WordPress is celebrating its 20th anniversary tomorrow and recently its co-founders, Matt Mullenweg and Mike Little, joined Drupal founder Dries Buytaert together on stage at a private event for the first time on May 17. They discussed how their lives were influenced by open source and how they built their projects around the freedoms it guarantees.
Founders of both projects expounded on the benefits of open source collaboration, and Buytaert characterized their continued improvements as an example of the flywheel effect, accumulating small wins that compound over time. They discussed the early history of WordPress and how something as seemingly insignificant as a comment on a blog can be the first step towards building a better future for the web.
Mullenweg acknowledged that it may not be possible to reach everyone with open source philosophy so “at the end of the day you have to make the best user experience.” This has been WordPress’ path over the past 20 years, working in tandem with the power of its open source license and the freedoms that has enabled for the community.
“I consider all proprietary software to be an evolutionary dead end,” Mullenweg said. They discussed how AI is changing the developer experience. Mullenweg is optimistic about AI working with open source and reiterated what he said recently on Post Status’ Slack:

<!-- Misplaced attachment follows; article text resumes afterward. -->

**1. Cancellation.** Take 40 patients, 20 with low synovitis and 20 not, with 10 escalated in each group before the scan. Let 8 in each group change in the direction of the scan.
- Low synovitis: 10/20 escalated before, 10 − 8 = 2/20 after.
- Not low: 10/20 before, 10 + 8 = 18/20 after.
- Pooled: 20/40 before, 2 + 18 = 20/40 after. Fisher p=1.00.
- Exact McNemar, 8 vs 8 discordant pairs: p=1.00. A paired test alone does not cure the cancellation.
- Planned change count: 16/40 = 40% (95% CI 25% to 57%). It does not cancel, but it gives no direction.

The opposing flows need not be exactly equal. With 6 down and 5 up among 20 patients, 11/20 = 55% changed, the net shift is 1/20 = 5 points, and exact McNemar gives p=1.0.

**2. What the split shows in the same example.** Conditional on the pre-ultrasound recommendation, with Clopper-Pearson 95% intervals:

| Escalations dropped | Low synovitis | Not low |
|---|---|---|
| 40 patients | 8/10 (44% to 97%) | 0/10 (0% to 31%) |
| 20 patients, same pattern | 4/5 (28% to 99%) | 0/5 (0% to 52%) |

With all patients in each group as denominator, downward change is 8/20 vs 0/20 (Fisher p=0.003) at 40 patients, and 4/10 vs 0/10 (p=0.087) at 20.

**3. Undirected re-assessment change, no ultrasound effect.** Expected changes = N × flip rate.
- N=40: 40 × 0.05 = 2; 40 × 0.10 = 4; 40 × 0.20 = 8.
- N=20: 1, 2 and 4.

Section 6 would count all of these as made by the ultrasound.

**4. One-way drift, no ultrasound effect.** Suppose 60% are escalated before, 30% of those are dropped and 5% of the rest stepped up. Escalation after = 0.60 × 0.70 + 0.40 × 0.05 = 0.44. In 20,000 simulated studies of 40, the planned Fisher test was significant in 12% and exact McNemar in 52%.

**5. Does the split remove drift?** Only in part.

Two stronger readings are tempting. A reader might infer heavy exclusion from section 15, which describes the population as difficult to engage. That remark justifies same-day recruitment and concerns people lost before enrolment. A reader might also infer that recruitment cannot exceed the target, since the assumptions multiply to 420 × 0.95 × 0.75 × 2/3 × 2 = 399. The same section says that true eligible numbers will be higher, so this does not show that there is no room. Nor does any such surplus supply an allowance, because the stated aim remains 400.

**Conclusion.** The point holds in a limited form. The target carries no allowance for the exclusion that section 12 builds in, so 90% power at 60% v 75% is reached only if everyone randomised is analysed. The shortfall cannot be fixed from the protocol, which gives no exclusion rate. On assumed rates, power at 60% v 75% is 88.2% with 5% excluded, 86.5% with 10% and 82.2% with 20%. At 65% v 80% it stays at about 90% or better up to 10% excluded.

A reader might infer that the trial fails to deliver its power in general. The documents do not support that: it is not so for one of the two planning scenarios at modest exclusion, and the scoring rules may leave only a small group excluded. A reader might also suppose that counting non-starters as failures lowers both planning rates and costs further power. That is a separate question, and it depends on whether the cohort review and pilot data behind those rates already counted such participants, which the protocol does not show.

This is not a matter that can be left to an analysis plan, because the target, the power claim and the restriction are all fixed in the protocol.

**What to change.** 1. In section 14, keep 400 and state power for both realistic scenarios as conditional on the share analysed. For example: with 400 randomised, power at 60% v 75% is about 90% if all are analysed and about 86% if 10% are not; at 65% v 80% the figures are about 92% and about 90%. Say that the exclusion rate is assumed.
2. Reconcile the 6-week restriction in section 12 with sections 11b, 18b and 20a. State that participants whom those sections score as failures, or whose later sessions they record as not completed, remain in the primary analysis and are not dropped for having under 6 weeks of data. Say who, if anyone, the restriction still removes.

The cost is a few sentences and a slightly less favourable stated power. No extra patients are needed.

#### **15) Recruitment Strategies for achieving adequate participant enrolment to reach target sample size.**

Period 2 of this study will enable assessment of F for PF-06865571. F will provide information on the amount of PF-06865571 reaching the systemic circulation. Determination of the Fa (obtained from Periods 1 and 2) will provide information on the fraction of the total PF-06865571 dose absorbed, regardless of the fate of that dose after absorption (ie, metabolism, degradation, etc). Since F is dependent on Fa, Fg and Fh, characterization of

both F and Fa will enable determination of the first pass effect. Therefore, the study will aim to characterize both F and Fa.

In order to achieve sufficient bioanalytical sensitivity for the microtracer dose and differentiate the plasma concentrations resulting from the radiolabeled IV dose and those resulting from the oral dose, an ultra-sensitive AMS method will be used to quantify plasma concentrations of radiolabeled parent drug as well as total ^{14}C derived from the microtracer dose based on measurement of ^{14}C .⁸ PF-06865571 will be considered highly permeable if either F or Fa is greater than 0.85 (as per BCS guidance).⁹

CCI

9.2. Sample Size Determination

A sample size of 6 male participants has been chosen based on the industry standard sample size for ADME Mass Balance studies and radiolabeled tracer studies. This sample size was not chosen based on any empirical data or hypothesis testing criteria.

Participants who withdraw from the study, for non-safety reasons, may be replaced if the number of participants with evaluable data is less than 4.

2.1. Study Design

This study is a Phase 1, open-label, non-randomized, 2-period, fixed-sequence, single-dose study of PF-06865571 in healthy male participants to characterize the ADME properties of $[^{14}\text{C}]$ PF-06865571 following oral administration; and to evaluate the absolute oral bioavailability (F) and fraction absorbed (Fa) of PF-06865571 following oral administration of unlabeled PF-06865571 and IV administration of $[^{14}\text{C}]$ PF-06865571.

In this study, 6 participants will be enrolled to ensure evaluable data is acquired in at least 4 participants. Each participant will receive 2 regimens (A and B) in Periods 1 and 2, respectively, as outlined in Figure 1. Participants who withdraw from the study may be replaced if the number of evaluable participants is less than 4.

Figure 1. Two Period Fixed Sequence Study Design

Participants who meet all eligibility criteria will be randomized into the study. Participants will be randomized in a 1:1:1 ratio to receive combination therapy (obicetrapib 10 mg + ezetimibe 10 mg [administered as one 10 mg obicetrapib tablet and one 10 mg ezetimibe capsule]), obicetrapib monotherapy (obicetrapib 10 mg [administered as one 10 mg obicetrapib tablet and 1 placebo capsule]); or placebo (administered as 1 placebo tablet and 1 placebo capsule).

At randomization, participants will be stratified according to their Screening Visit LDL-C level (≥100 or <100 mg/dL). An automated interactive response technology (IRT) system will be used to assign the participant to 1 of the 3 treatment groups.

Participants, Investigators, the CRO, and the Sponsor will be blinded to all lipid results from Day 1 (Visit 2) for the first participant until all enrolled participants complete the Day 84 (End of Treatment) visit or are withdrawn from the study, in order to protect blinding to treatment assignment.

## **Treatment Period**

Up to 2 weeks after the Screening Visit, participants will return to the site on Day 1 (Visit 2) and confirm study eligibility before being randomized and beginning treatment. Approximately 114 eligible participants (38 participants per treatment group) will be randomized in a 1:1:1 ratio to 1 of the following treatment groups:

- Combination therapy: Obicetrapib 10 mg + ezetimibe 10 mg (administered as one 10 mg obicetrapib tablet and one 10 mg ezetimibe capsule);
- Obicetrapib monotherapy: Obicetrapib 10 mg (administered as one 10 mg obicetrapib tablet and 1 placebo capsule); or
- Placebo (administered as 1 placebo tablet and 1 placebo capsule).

Open source and AI are the two mega trends of the next twenty years, and the reason they are complimentary is that GPT4 hasn’t read Shopify’s code. It’s read Drupal’s code and WordPress’ code, and all 55,000 plugins and everything else, so it can write it. If you ask it to write a website, it’s going to write it in an open source thing. It’s not going to write it in these propriety things. From an evolutionary point of view, if you go far enough into the future, someday we’ll see even our proprietary competitors – the Wix’s and Squarespace and Shopify’s of the world, actually running on open source software.
That’s part of our vision with Gutenberg as well as why we made it an even more permissive license than the GPL. We dual-licensed it under the MPL so it could even be embedded in commercial applications, because I really think it’s so important that I want it to be in even commercial applications.
Check out the video embedded below to hear this historic conversation between some of the pioneers of open source publishing on the web.
Usually, I get bored by the history of WP content, but this was fun. Reminded me that I would like to see more of Mike Little.